material culture

Material Matters: Dressmaking and Exhibition-making for “Poets in Vogue”

“Poets in Vogue” is an interdisciplinary exhibition held at the National Poetry Library in the Southbank Centre, London, from 17 February to 10 September 2023. Sophie Oliver (University of Liverpool) and Sarah Parker (Loughborough University) worked with Gesa Werner, an expert costume-maker and mounter, to explore the relationship between poetry and clothes through the work and dress of seven twentieth-century women poets. The exhibition includes imaginative recreations of some of these poets’ signature “looks,” along with archival and reconstructed garments. In the following reflections on making the exhibition, Sophie’s and Sarah’s words are distinct, to emphasize two specific concerns of the project: a collaborative process and the materiality of language.

Radically Distributed Collaboration: The Russian Modernist Enterprise “Contemporary Art”

In a lecture entitled “Fairytale about Three Sisters: Painting, Architecture, Sculpture,” influential fin-de-siècle Russian architect and devotee of the art nouveau style Fyodor Shekhtel proposed that, “architecture, painting, and sculpture ought to go hand in hand in friendly collaborative work; this friendship, of course, encompasses equally artists working in furniture, bronze, ceramics, painting on glass and all the other branches of applied art.[1] By anthropomorphizing artistic genres as friendly collaborators and eq

Joint Property, Divided Correspondents: The T. S. Eliot-Emily Hale Letters

Almost as soon as they began corresponding in 1930, T. S. Eliot told Emily Hale that he treasured her letters—not just the words, but the paper itself: “I cannot bear to be separated from your letters at present, not so much for need to refer to the contents, some of which I repeat to myself often during the day and night, but for the touch of the paper and sight of the writing.”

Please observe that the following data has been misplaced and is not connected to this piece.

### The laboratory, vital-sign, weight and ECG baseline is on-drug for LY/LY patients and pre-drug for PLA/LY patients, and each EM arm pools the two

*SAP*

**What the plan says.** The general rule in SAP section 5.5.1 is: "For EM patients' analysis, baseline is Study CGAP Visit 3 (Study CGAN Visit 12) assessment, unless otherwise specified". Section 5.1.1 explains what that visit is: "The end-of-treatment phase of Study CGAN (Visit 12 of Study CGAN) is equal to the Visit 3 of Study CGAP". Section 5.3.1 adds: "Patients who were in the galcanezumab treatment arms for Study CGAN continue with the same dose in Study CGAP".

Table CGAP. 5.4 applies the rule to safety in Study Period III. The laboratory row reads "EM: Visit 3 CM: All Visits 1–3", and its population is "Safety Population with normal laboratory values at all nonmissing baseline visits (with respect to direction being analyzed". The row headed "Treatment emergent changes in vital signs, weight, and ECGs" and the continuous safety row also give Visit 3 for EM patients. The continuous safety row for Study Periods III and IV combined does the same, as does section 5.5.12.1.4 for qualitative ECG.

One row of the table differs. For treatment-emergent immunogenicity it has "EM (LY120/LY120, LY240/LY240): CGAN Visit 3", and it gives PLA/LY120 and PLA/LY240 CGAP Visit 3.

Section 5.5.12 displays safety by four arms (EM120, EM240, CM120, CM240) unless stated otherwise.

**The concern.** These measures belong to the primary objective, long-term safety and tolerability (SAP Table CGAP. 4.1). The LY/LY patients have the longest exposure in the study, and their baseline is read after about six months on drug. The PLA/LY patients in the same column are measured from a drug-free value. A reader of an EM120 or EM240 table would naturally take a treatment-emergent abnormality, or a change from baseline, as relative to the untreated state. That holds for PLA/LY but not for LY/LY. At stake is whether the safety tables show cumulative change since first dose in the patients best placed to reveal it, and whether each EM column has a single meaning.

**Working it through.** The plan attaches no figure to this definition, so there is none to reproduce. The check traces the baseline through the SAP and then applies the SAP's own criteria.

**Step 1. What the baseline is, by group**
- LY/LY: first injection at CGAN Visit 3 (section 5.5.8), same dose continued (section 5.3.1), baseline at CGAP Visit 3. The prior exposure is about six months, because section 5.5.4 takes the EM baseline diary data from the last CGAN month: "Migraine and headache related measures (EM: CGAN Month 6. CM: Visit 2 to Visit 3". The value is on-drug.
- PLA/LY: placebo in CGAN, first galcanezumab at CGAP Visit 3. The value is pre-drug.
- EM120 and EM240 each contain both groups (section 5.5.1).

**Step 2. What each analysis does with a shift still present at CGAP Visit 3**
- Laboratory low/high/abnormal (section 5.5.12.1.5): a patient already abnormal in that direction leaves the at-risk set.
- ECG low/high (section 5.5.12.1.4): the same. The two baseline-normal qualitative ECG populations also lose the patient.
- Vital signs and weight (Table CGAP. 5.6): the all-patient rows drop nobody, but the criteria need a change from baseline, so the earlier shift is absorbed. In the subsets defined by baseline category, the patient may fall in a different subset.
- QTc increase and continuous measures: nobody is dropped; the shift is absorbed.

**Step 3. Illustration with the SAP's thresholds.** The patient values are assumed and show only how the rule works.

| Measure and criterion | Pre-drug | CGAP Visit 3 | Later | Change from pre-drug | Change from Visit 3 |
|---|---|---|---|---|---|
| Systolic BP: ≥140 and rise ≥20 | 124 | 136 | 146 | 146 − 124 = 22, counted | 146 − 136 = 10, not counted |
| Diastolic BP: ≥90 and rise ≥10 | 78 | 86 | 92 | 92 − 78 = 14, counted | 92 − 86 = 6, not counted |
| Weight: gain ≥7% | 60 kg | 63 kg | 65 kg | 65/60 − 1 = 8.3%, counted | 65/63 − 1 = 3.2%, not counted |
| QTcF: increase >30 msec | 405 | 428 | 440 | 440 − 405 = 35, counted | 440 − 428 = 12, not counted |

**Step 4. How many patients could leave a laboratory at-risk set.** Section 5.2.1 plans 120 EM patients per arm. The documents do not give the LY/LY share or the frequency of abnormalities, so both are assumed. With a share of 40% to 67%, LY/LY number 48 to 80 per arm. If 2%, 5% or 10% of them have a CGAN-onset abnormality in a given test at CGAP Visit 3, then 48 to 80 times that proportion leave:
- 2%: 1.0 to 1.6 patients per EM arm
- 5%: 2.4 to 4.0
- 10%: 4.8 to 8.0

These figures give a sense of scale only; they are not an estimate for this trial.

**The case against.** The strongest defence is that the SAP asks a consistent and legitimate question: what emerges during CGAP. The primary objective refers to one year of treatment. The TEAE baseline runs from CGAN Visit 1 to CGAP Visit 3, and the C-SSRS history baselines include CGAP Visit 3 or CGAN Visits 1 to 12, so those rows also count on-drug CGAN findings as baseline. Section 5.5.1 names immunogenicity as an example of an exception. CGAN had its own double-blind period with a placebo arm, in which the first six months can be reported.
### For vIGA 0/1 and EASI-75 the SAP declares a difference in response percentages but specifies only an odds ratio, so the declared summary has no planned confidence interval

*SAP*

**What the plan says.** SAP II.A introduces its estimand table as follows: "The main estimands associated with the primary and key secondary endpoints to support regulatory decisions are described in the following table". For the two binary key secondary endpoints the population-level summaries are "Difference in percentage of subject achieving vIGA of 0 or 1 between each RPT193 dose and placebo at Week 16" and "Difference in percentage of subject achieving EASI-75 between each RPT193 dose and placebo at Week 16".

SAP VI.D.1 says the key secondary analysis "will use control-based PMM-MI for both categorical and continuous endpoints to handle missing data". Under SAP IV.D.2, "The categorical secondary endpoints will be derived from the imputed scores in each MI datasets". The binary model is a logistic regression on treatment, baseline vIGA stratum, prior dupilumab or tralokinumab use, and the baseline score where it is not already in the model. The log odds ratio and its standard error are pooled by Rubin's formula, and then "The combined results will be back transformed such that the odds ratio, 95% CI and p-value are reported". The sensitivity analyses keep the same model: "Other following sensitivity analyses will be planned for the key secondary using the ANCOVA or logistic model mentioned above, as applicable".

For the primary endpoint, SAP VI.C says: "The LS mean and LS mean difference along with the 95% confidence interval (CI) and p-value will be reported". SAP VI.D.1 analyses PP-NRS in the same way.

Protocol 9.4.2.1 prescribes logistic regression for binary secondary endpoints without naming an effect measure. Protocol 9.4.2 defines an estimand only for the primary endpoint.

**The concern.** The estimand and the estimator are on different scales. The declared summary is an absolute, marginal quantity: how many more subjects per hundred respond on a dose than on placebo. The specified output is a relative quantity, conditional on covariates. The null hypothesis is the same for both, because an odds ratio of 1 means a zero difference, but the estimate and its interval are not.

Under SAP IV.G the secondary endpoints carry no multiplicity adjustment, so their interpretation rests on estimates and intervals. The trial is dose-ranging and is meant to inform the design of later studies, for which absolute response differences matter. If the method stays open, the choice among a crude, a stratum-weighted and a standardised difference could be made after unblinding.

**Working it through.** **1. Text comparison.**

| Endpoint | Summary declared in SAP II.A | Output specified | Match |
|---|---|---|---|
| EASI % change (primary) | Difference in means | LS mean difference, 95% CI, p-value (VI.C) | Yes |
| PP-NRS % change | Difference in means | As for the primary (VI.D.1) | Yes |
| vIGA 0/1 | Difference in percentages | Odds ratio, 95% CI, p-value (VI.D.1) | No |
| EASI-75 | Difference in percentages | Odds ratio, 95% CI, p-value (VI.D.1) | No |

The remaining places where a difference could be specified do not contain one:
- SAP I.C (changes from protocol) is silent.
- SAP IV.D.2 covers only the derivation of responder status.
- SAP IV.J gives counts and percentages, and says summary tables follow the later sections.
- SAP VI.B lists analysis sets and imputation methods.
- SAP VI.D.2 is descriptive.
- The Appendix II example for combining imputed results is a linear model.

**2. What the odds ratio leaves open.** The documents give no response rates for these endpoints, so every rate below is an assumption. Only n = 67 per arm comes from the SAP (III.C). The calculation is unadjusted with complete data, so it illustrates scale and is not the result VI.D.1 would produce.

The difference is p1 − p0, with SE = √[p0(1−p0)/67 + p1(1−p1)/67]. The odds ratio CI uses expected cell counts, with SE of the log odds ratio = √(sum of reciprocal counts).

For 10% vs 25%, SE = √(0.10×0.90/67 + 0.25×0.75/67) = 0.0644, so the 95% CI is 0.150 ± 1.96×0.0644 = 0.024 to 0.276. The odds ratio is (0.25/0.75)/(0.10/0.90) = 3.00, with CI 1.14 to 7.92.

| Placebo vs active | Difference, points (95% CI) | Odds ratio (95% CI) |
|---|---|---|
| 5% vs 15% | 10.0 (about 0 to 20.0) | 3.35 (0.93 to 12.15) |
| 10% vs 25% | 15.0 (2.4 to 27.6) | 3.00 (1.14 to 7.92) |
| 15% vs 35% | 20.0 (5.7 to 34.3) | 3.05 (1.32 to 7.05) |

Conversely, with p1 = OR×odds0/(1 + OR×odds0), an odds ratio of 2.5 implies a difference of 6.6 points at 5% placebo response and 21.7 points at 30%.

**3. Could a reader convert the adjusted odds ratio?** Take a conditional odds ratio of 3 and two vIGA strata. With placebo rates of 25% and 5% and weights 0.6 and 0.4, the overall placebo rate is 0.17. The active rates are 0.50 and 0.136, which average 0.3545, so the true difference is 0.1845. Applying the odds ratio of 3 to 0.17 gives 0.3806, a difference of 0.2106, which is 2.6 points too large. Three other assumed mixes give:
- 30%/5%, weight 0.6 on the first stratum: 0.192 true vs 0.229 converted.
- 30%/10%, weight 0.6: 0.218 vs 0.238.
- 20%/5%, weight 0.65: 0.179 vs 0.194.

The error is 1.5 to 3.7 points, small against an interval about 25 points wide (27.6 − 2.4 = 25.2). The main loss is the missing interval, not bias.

Guernica, Inc.: Art, Exile, Recirculation

At the 2017 Whitney Biennial in New York City––a show attuned to the intense political divisions and racial tensions in the United States today––one artist stood out for her reuse of images of resistance from various moments in the history of modernity, marked by figures such as Marx and Engels, Muhammad Ali, and the Abraham Lincoln Brigade. Celeste Dupuy-Spencer’s Veterans Day (2016), a large oil painting on linen, stages these images in a domestic interior space with yellow wallpaper speckled with flowers and a vintage stereo emanating visual notes that unfurl throughout the room (fig. 1).

Handiwork: Mina Loy, Collage, and the En Dehors Garde

Although Mina Loy consorted with nearly every historical avant-garde movement, she was contained by none and is rarely mentioned in their histories. She’s not alone in this regard. Canonical histories and theories of the avant-garde typically marginalize the work of women, people of color, queer, and disabled artists. Despite significant efforts to articulate the importance of gender, sexuality, and race to the avant-garde, scholars have yet to offer a comprehensive theory of the avant-garde that accounts for the experiences of marginalized artists who were often ambivalent about claiming affiliation with white, male-dominated movements.